reported steady prices. (Chart from Bespoke Investment)
That comes on the heels of the Empire State Survey which stands at 25.6, right within the high range of the past 14 years.
U.S. home construction tumbled in June due to a stretch of wet weather in the South, a decline that analysts said was likely a temporary departure from a trend of recovery in the housing market.
Housing starts sank 9.3% last month to a seasonally adjusted annual pace of 893,000. It was the weakest showing since September 2013 and the second-straight monthly drop, the Commerce Department said Thursday.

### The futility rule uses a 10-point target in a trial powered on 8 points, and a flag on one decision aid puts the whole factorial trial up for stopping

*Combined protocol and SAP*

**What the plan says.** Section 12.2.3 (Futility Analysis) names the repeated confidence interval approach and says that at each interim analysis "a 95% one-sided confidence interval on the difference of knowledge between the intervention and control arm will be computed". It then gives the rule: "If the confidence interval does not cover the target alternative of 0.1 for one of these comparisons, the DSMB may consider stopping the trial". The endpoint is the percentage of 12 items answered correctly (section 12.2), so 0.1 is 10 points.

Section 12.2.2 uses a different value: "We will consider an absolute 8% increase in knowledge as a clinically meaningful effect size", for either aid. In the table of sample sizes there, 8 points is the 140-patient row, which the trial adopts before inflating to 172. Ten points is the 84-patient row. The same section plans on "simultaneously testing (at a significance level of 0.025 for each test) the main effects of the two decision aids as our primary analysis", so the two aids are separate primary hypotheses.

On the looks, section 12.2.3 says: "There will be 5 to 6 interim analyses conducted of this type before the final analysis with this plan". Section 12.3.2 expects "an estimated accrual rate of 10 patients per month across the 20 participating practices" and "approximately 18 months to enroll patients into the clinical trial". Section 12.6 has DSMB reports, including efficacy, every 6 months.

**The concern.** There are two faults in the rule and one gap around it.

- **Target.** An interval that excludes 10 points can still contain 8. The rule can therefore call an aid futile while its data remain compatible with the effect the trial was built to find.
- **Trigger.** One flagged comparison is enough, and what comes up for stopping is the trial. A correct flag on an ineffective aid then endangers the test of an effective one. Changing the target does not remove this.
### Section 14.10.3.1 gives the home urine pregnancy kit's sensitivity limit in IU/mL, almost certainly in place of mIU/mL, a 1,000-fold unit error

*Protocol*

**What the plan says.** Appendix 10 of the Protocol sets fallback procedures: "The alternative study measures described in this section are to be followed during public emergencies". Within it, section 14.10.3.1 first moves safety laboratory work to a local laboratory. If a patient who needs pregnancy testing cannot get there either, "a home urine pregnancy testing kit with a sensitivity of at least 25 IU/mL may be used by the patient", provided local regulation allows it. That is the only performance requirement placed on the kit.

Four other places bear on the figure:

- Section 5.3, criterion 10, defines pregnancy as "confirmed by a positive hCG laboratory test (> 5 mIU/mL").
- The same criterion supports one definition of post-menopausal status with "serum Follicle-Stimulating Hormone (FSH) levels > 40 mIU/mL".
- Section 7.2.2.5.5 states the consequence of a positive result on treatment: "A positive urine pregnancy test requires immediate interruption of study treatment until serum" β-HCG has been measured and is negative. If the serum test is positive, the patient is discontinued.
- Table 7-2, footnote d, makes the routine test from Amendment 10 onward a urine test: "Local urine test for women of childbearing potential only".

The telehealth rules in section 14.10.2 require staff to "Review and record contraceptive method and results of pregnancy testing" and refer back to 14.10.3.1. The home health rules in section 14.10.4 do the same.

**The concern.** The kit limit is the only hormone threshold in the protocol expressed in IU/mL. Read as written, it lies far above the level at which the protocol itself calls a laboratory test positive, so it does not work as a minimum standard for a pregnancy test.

The June decline was driven by a nearly 30% drop in the South, the largest monthly decrease on record for that part of the country. Other parts of the U.S., however, posted increases. Construction in the Midwest was up 28%, while the Northeast was up 14%.
The problem in the South, home builders say, is that the region’s unusually wet winter and spring limited the number of home lots ready for construction. By June, a shortage of such build-ready lots left several builders unable to start constructing enough homes to meet demand.
Still, the pace of construction for May was revised lower, showing a 7.3% decline, compared with an initially reported 6.5% decrease, the Commerce Department said.